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If eating ice cream and drinking cold drinks make your teeth hurt, you are probably suffering from cold sensitive teeth. Cold sensitive teeth are not uncommon, but it’s important to understand the difference between cold sensitive teeth and tooth decay or gum disease. Cold sensitive teeth occur when the nerves within the tooth are exposed due to receding gums or worn tooth enamel. If you have cold sensitive teeth, check with your dentist for suggestions about how to help keep your teeth healthy.

Causes of cold sensitive teeth fall into several categories:

  • Decay/Disease:If your cold sensitive teeth also hurt when you aren’t eating or drinking something cold, you could be in the early stages of tooth decay or gum disease. Plaque buildup on the teeth and gums can contribute to cold sensitive teeth by eventually leading to tooth decay and gum disease.


  • Overzealous Product Use:External factors that could cause cold sensitive teeth include brushing your teeth too hard, overusing tooth whitening treatments, or acids from everyday food and drinks, like wine, coffee, and tomatoes, that can cause irreversible loss of your tooth enamel. Stress: Cold sensitive teeth also can develop if excessive tooth grinding (bruxism) wears away the tooth enamel and exposes nerves. If you think that you are grinding your teeth, see your dental professional and ask about options for how to protect your teeth.


Pacific dental group reminded you if you have cold sensitive teeth, you should go to your dentist get professional help, and make sure it wont become a serious problem in the future.




Mother’s Day is a holiday honoring motherhood that is observed in different forms throughout the world. The American incarnation of Mother’s Day was created by Anna Jarvis in 1908 and became an official U.S. holiday in 1914. Jarvis would later denounce the holiday’s commercialization and spent the latter part of her life trying to remove it from the calendar. While dates and celebrations vary, Mother’s Day most commonly falls on the second Sunday in May and traditionally involves presenting mothers with flowers, cards and other gifts.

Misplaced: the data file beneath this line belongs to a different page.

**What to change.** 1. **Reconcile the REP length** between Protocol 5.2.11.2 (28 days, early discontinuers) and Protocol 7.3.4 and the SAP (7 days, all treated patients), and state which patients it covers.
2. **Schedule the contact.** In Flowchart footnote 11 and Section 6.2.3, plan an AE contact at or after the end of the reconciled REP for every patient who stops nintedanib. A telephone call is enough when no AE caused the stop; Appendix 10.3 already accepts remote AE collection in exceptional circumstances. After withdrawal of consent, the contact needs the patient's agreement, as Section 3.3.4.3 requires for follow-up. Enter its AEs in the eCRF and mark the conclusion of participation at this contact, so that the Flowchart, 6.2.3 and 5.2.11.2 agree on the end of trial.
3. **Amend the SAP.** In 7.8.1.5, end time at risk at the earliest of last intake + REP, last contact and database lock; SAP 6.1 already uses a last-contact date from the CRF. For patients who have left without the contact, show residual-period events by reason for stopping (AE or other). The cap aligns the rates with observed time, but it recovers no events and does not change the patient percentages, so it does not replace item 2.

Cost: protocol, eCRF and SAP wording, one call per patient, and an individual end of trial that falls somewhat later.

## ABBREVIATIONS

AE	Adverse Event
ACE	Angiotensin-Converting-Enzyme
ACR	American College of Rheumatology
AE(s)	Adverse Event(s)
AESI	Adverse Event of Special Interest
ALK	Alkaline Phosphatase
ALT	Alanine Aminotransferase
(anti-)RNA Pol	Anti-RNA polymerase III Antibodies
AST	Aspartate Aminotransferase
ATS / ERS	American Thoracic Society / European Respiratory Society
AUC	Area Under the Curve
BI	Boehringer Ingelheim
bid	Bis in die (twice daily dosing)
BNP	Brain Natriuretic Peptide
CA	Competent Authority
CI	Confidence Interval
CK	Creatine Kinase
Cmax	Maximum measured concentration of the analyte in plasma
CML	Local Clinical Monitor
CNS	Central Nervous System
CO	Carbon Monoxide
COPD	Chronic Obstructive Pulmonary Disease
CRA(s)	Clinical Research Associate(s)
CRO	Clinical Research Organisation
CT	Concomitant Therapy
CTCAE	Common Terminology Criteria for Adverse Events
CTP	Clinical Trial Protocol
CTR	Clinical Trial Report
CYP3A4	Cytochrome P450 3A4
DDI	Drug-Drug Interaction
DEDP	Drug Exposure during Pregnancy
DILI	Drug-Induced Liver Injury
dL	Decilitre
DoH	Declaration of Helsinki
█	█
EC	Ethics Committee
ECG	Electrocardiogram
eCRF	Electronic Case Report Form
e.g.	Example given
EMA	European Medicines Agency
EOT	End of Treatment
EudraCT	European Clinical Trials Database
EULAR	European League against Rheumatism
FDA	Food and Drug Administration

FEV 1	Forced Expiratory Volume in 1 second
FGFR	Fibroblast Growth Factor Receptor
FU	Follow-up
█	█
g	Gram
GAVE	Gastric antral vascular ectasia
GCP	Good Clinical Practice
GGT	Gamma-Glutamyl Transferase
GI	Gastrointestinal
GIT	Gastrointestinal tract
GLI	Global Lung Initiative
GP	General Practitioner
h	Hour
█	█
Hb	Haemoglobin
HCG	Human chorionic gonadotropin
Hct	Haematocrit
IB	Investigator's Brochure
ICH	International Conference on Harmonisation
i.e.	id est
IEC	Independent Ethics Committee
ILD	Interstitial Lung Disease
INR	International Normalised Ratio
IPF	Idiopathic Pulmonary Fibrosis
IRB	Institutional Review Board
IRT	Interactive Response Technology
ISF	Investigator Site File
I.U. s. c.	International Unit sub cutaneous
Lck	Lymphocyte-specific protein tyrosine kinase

Celebrations of mothers and motherhood can be traced back to the ancient Greeks and Romans, who held festivals in honor of the mother goddesses Rhea and Cybele, but the clearest modern precedent for Mother’s Day is the early Christian festival known as “Mothering Sunday.” Once a major tradition in the United Kingdom and parts of Europe, this celebration fell on the fourth Sunday in Lent and was originally seen as a time when the faithful would return to their “mother church”—the main church in the vicinity of their home—for a special service. Over time the Mothering Sunday tradition shifted into a more secular holiday, and children would present their mothers with flowers and other tokens of appreciation. This custom eventually faded in popularity before merging with the American Mother’s Day in the 1930s and 1940s.


While versions of Mother’s Day are celebrated throughout the world, traditions vary depending on the country. In Thailand, for example, Mother’s Day is always celebrated in August on the birthday of the current queen, Sirikit. Another alternate observance of Mother’s Day can be found in Ethiopia, where families gather each fall to sing songs and eat a large feast as part of Antrosht, a multi-day celebration honoring motherhood.

In the United States, Mother’s Day continues to be celebrated by presenting mothers and other women with gifts and flowers, and it has become one of the biggest holidays for consumer spending. Families might also celebrate by giving mothers a day off from activities like cooking or other household chores. At times Mother’s Day has also been a date for launching political or feminist causes. In 1968 Coretta Scott King, wife of Martin Luther King Jr., used Mother’s Day to host a march in support of underprivileged women and children. In the 1970s women’s groups also used the holiday as a time to highlight the need for equal rights and access to childcare.